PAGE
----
The Panthers lost their sixth straight game Sunday and seventh of their past eight after starting the season 4-2 to drop their record to 5-9 as they fell to the Seattle Seahawks 30-24 at Bank of America Stadium after a furious comeback attempt fell short in the fourth quarter and the Panthers were doomed by losing the turnover battle once again.

After being +6 in the turnover battles during their 5-3 start, they’ve been -13 since. Here’s how it happened:

Easy Peasy Seahawks Squeezy

The Panthers won the toss for only the third time this season and elected to defer.

That was a bad decision as the Seahawks got the ball first and their offense was able to do whatever they wanted to on their initial drive.

Seattle rushed for 48 yards, including runs of 23 and 16 for Chris Carson, who found the end zone with less than five minutes into the game. After a failed PAT by Jason Myers, the Seahawks were able to take an early 6-0 lead and only faced second down three times on the drive.

Carolina’s rushing defense has been a consistent problem through the season as they entered Sunday’s game ranked 29th in that area as they’re giving up an average of 139.2 yards on the ground per game. The Seahawks came into the game as the third-best rushing team in the NFL (140.8 yards per game), so it wasn’t a surprise that they decide to attack the Panthers’ weakness early on.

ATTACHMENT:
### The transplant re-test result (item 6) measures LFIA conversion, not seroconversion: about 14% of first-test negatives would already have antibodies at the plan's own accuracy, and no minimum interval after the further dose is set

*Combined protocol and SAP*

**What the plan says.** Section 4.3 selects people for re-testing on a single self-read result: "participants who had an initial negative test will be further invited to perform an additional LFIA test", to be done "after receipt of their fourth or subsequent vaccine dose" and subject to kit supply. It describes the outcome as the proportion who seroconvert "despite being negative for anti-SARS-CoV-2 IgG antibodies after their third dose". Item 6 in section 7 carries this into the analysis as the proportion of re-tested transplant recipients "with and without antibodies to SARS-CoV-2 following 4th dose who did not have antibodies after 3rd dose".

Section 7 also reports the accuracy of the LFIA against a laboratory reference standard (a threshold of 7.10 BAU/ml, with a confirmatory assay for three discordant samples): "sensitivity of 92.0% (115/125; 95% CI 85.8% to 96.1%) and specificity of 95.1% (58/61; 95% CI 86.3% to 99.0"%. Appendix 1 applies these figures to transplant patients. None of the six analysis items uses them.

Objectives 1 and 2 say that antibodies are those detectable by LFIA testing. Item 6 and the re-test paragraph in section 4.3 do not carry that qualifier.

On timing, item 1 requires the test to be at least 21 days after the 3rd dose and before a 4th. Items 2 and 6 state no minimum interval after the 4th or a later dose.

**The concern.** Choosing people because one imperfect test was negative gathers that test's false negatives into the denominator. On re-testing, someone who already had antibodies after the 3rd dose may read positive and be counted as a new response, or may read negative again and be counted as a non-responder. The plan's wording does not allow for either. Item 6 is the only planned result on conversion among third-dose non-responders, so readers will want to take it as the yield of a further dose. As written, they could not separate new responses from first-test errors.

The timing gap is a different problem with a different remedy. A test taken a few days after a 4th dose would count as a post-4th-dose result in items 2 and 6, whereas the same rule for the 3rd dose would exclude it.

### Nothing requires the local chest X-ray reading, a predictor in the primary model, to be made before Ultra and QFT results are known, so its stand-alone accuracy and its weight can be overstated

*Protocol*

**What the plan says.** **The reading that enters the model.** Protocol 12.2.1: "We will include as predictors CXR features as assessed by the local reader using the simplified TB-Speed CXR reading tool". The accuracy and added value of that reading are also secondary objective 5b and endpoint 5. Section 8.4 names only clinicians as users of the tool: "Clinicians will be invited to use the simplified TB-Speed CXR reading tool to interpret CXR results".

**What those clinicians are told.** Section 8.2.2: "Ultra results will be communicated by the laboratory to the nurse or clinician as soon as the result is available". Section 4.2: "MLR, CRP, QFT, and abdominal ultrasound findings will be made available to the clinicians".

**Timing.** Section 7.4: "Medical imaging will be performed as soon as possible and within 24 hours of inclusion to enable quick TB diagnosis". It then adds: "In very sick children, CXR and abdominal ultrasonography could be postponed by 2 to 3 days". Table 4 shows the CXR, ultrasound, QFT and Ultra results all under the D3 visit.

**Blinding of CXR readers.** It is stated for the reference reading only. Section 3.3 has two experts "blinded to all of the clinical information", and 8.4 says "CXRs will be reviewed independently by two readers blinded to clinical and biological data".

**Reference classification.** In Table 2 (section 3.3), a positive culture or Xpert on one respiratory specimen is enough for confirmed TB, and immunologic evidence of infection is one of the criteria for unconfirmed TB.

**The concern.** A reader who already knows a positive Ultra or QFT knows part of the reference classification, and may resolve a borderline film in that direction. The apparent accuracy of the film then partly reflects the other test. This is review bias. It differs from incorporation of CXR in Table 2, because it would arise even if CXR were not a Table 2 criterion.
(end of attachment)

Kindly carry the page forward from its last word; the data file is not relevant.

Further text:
The Panthers became the first team in the past 50 years to allow their opponents to rush for over five yards per carry and score more than 25 touchdowns on the ground through their first 14 games.

Little Misdirection Can’t Be Wrong

Down 13-0 with no momentum after the Seahawks easily went downfield for their second score of the game, the Panthers knew they had to try something different in order to stay in this game. So offensive coordinator Scott Turner dialed up some magic on the team’s second drive of the game.